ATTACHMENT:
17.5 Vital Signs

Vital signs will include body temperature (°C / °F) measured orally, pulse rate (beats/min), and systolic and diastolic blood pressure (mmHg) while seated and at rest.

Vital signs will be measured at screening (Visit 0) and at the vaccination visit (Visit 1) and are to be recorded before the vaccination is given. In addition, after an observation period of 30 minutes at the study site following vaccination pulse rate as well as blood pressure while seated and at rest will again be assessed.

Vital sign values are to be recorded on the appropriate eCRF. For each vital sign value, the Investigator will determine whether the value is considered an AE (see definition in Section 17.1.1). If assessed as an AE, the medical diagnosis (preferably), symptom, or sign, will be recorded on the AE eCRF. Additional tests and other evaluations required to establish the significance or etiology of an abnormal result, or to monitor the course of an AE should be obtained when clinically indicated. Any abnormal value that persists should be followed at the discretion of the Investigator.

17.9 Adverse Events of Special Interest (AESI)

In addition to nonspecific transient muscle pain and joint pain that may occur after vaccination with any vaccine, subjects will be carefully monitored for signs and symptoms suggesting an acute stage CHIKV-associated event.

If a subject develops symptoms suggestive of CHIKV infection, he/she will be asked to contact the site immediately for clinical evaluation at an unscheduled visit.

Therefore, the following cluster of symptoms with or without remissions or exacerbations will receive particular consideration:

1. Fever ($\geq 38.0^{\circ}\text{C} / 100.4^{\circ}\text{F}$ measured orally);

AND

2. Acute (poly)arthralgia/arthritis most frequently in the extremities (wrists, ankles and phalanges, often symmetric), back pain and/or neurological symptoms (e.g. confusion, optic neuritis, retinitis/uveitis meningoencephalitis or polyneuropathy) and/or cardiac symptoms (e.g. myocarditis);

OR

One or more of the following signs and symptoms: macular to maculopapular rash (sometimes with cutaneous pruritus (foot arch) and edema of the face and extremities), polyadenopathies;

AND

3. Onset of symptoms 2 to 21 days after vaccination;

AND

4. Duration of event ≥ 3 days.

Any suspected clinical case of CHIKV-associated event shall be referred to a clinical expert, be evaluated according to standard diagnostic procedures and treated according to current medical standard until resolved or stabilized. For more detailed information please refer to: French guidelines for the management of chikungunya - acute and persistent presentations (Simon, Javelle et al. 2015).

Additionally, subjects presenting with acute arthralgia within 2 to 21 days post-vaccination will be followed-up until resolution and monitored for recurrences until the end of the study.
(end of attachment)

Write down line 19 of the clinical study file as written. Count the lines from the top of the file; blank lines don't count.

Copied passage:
Additionally, subjects presenting with acute arthralgia within 2 to 21 days post-vaccination will be followed-up until resolution and monitored for recurrences until the end of the study.